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Characterizing the Friction and Incompatibility Between IoC and AI

Many organizations are struggling to overcome key conceptual differences between today’s AI-powered threat detection systems and legacy signature detection systems. A key friction area—in perception and delivery capability—lies with the inertia of Indicator of Compromise (IoC) sharing; something that is increasingly incompatible with the machine learning approaches incorporated into the new breed of advanced detection products.

In recent years, Government intelligence, law enforcement agencies, threat feed companies and global companies regularly targeted by sophisticated attackers have incorporated shared IoC detection data into their multi-layered defensive systems. Making use of standards led by the DHS and US-CERT such as Structured Threat Information [removed]STIX), Trust Automated eXchange of Indicator Information (TAXII), and Cyber Observable [removed]CybOX), there are agreed messaging and data structures for describing a threat properties and the attributes that can be used to detect them.

The crux of the incompatibility problem lies in the two-dimensional nature of the IoC data. These standards were driven by the need to share data that could be rapidly incorporated into signature-based detection or threat mitigation systems. The new AI-empowered detection technologies require considerably richer and varied data sources to be incorporated into the machine learning and mathematical data processing that’s going on within the product.

As described in an earlier publication on Machine Learning in Security, legacy signature-based approaches to threat detection can utilize one or two-dimensional data to conclude in a binary fashion when it comes to determining the existence of a threat. Meanwhile, machine learning based systems take in multiple streams of data (typically real-time) and apply mathematical techniques to score and ultimately classify the observation based on statistical and probabilistic scoring. In addition, each class of threat classification may be based on completely different trained models and optimized mathematical constructs—requiring an n-dimensional structure to the data inputs.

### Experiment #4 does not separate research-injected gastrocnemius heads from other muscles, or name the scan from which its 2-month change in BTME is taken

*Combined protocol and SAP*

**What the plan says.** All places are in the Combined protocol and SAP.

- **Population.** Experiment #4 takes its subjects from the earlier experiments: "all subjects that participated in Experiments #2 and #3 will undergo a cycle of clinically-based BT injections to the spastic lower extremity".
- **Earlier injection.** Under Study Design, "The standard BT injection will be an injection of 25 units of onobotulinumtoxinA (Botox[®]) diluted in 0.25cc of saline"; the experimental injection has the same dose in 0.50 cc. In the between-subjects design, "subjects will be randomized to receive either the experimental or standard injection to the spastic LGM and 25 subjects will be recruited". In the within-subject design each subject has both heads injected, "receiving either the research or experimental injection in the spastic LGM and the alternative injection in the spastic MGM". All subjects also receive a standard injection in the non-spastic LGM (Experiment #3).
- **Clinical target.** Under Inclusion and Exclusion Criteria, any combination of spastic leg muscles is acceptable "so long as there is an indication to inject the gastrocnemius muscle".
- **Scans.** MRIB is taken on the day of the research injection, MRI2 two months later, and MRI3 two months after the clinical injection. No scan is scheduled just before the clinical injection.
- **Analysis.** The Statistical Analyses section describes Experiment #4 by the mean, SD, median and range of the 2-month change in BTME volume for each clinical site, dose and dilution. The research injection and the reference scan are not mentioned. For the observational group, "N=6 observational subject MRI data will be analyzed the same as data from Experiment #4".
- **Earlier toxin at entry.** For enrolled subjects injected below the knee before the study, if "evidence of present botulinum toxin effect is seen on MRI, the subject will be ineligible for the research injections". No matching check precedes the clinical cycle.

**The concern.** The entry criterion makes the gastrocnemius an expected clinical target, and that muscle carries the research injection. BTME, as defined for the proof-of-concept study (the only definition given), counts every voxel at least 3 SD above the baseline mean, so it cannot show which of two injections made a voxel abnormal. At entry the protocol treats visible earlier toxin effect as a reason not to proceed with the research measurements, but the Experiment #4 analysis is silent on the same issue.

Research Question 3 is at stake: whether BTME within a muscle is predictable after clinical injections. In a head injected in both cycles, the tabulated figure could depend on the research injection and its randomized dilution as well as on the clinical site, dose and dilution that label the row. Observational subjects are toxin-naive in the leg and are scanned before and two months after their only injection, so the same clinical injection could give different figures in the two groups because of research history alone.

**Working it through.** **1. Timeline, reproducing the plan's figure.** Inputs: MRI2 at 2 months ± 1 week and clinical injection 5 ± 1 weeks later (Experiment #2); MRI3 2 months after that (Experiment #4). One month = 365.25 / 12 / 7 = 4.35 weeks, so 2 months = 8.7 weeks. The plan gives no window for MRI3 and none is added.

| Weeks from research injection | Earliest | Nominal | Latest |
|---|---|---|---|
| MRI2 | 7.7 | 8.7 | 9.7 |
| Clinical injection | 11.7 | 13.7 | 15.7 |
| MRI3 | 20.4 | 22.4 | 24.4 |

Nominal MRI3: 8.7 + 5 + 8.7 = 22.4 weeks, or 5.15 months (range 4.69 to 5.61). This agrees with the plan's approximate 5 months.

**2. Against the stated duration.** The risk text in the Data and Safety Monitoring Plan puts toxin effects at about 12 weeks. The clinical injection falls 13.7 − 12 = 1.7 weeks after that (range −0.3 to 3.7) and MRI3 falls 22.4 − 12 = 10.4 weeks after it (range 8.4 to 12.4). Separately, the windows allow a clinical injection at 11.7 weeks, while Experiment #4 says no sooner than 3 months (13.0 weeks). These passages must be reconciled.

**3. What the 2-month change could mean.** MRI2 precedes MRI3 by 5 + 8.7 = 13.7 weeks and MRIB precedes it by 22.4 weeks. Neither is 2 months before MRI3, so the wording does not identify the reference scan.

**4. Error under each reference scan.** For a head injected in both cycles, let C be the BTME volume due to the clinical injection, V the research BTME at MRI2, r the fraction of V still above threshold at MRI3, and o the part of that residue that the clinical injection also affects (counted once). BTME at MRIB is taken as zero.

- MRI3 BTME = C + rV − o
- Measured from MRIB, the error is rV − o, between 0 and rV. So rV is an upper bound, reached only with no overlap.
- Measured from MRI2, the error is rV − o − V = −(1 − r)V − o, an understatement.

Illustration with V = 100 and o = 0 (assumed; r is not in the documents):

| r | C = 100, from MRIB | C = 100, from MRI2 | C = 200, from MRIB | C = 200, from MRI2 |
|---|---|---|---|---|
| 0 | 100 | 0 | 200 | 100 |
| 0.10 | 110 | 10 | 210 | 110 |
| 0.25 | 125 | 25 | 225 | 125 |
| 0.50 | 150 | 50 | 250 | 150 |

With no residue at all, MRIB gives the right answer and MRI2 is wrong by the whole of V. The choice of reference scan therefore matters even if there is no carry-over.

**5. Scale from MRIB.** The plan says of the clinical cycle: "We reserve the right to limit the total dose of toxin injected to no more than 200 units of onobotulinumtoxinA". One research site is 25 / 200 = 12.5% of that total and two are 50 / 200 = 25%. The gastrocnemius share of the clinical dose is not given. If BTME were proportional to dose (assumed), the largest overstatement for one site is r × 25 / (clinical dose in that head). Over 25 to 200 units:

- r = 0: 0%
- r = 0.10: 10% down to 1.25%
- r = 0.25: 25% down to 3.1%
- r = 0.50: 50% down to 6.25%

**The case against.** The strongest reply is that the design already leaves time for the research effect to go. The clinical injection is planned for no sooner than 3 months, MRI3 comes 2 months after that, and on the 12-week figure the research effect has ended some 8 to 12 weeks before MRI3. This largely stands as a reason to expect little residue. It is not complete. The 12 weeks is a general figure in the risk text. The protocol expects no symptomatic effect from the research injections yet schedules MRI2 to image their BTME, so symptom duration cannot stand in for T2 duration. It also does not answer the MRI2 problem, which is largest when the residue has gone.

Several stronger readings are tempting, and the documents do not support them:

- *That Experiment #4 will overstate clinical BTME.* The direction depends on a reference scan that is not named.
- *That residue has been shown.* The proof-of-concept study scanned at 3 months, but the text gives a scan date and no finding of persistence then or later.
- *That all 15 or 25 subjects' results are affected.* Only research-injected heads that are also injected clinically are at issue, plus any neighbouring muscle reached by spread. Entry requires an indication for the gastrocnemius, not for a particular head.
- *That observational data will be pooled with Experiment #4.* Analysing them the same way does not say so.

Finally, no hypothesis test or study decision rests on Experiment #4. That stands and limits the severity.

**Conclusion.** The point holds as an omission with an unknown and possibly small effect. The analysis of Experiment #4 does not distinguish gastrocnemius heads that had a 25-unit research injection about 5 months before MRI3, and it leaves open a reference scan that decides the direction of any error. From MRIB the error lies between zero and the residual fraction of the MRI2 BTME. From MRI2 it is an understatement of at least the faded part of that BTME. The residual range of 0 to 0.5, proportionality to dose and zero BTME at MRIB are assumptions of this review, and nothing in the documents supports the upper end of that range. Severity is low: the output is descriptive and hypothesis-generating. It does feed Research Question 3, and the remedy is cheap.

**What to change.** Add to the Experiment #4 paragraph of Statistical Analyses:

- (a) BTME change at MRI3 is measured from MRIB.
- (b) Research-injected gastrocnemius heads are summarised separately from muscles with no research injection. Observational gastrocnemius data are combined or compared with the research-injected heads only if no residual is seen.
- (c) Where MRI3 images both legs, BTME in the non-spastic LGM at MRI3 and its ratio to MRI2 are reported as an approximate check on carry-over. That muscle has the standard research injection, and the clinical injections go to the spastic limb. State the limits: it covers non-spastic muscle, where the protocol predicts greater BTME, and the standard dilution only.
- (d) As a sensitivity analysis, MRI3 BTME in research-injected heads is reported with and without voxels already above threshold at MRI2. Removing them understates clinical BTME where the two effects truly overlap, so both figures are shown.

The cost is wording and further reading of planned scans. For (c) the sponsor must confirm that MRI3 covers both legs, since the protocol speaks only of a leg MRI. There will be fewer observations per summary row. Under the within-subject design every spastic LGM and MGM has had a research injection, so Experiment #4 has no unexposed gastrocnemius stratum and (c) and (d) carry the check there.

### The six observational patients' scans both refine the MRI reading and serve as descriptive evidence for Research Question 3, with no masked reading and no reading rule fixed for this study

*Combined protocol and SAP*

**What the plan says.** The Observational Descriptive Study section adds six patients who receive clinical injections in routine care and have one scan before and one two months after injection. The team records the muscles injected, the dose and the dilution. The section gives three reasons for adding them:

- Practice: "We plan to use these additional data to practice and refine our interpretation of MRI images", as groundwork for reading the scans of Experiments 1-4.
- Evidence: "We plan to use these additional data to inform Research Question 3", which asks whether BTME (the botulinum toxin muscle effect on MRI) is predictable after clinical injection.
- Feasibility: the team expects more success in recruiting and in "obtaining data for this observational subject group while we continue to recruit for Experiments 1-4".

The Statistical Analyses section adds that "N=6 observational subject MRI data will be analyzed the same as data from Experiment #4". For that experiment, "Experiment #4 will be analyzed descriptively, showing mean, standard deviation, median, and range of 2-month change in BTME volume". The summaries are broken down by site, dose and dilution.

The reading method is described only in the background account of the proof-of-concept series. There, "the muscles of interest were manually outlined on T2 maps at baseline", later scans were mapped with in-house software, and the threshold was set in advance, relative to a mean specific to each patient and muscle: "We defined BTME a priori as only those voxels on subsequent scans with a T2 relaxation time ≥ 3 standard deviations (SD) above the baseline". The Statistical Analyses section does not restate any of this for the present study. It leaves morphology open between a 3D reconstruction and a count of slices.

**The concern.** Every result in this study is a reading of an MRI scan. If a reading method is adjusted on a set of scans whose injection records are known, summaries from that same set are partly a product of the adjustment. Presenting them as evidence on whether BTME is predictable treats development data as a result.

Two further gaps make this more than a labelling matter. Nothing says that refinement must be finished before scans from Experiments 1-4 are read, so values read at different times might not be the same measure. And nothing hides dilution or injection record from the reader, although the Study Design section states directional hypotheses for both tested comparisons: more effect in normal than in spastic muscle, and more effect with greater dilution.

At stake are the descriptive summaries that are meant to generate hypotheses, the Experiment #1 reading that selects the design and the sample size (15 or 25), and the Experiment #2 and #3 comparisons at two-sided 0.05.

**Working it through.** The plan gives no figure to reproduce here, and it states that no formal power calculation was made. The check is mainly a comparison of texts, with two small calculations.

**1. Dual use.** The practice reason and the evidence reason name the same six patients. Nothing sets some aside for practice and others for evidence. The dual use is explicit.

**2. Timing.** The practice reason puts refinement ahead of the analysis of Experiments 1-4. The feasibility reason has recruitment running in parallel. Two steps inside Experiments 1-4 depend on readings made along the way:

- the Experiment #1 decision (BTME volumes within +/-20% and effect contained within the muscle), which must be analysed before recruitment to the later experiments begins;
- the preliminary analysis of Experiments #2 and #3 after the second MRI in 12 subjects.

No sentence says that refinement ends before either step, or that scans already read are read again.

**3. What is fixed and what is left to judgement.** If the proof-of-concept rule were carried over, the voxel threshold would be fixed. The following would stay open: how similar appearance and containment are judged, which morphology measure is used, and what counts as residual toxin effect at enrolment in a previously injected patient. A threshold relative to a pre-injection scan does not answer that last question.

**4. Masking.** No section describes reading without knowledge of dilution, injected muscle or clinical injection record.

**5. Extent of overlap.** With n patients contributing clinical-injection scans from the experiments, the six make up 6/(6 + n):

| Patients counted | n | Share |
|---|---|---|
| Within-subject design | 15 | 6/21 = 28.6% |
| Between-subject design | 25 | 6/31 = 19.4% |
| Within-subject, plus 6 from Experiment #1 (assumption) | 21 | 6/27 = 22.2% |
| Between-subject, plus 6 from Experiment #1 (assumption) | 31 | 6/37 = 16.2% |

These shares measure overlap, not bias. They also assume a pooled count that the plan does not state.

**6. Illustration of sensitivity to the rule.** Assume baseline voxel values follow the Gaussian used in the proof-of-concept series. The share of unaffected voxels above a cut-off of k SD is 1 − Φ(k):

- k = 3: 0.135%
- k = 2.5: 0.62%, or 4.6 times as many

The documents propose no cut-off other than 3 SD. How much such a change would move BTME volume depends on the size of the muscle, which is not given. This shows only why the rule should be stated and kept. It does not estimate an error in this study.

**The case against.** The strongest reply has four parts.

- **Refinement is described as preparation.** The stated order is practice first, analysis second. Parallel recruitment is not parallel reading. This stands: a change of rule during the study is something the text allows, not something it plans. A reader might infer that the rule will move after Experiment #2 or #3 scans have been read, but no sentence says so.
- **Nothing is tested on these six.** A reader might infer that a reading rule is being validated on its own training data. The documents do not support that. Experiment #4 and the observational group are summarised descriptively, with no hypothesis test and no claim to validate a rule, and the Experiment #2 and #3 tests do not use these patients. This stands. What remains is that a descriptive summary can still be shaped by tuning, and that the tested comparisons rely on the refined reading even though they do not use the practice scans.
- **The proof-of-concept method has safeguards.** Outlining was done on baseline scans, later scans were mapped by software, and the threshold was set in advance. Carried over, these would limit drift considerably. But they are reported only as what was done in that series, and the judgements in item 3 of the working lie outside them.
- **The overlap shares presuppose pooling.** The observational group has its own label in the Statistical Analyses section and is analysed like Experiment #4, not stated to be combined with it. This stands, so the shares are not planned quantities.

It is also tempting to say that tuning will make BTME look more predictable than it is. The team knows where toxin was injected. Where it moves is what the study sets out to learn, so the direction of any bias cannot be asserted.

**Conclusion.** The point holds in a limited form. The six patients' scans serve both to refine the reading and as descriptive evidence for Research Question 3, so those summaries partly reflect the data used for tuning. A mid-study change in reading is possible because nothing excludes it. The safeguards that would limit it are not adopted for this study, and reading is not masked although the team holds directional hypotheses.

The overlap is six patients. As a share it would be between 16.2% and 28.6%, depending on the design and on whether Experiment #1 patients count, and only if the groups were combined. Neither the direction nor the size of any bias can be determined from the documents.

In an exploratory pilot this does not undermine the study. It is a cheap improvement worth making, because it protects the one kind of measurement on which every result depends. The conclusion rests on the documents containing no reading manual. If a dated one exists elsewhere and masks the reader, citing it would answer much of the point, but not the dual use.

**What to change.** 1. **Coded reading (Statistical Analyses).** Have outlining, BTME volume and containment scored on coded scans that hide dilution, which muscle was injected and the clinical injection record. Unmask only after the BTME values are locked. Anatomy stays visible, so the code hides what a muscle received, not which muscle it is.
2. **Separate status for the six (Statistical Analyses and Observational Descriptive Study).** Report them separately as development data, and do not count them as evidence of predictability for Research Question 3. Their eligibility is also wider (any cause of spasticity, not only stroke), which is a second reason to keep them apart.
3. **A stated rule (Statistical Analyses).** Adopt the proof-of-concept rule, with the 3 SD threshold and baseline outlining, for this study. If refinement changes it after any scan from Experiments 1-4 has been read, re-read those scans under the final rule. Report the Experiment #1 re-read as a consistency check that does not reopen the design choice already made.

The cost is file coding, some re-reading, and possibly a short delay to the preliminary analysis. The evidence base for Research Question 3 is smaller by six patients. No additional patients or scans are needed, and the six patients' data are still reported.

These fundamental differences are difficult to understand and are consequently a cause of frustration and friction when it comes to requests for IoC incorporation into AI-powered detection platforms.

One way of conceptualizing the request for two-dimensional IoC data to be incorporated into the new generation of threat detection platforms is to think of an artist constructing an oil painting. Our virtual Rembrandt has been commissioned to produce a family portrait. Over the course of several months, he has compiled multiple sketches and watercolor drawings of each family member. He agrees, crafts, and confirms what the background for the portrait will be (perhaps a countryside panorama with grazing lambs). One day he physically assembles the whole family into the studio and strategically places the members, modifies postures, and generally guides the poses—whereupon he makes multiple sketches, taking special care to note light patterns and the fall of fabrics. Over the coming month, he gradually adds each family member to the canvas using his own carefully manufactured pallet of oil colors—often asking individual family members to sit several times—as he compiles the family portrait. At the end of the process, a masterpiece oil painting of the family is presented.

Just as the painting is about to be finished, the family patriarch tells Rembrandt that he’d really like to include Uncle Humphrey from Portugal too. He’s about 5’6” high, a little porky, scruffy brown hair, billowy beard, green eyes, and likes to wear black—and no, he’ll not be able to visit, and we don’t have any other portraits of him either.

The task of parsing and incorporating IoC data (regardless of formatting standards) into a machine learning system is a lot like asking Rembrandt to add the mysterious Uncle Humphrey to the painting. Yes, it can be forced, but it’s not going to be pretty and there’s a high probability that the results aren’t going to be what you thought they would be—as many of the dimensionalities of the data are either missing or inappropriate.

While STIX, TAXII, or CybOX data may not be compatible with the new AI-based threat detection technologies, many of these detection solutions do have their own “raw” data repositories—consisting of accumulated metadata, statistical objects, packet captures, and other evidence packages—which can often be mined for data artifacts that may overlap some data elements within a supplied IoC package. Caution is warranted, though—as both the structure and richness of the data used for machine learning is often very different.

The first discussions on how to fabricate an IoC package that will be compatible with the current generation of AI-powered threat detection systems are still to take place. It’ll likely be several years before the technologies settle on richer n-dimensional data arrays that can be shared amongst multiple technology providers and appropriately encapsulate a threat. That poseable 3D hologram of Uncle Humphrey will have to wait.

By Gunter Ollmann, CTO, Security (Cloud and Enterprise) at Microsoft

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